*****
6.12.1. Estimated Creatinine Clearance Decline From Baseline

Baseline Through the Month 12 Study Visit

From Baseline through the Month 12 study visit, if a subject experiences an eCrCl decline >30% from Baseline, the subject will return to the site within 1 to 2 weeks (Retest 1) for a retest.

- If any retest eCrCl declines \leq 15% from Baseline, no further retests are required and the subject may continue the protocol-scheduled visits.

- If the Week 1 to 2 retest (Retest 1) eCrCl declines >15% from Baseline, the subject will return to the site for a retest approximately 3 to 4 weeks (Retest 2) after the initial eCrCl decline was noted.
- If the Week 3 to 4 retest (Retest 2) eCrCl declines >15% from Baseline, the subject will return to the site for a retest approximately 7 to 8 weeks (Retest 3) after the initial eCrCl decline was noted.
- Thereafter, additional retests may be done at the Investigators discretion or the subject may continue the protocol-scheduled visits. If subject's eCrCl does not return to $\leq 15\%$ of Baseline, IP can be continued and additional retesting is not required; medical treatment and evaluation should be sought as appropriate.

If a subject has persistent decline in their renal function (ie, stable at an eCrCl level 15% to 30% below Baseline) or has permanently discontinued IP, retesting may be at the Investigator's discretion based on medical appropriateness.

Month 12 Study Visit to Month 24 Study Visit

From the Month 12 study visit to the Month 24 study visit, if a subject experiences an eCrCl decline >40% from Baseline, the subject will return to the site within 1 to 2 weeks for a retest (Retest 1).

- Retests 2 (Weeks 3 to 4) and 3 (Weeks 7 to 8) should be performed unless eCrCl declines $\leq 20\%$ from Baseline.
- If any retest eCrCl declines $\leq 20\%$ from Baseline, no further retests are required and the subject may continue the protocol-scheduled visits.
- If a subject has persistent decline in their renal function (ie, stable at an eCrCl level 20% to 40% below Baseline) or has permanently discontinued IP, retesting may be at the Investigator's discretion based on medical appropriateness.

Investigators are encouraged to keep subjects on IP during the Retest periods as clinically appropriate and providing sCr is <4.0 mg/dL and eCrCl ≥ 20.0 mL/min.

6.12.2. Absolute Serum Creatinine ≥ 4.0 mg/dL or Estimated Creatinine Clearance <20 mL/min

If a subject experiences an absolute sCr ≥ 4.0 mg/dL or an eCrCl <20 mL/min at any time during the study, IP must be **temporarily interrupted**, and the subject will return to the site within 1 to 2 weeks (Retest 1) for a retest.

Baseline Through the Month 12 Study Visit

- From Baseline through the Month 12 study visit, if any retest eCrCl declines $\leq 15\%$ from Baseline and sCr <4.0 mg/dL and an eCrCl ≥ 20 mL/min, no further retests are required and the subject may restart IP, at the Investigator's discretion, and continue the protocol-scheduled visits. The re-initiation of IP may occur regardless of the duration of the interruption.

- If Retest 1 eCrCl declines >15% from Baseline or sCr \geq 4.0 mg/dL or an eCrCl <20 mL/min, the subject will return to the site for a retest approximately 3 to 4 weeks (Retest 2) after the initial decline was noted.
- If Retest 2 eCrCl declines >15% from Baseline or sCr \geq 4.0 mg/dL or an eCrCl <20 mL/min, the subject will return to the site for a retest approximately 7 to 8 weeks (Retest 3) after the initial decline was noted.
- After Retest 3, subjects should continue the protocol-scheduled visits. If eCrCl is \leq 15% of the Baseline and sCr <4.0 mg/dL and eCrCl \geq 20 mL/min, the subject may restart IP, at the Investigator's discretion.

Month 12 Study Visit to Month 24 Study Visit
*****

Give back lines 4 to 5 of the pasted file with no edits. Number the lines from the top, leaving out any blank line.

- If any retest eCrCl declines \leq 15% from Baseline, no further retests are required and the subject may continue the protocol-scheduled visits.

- If the Week 1 to 2 retest (Retest 1) eCrCl declines >15% from Baseline, the subject will return to the site for a retest approximately 3 to 4 weeks (Retest 2) after the initial eCrCl decline was noted.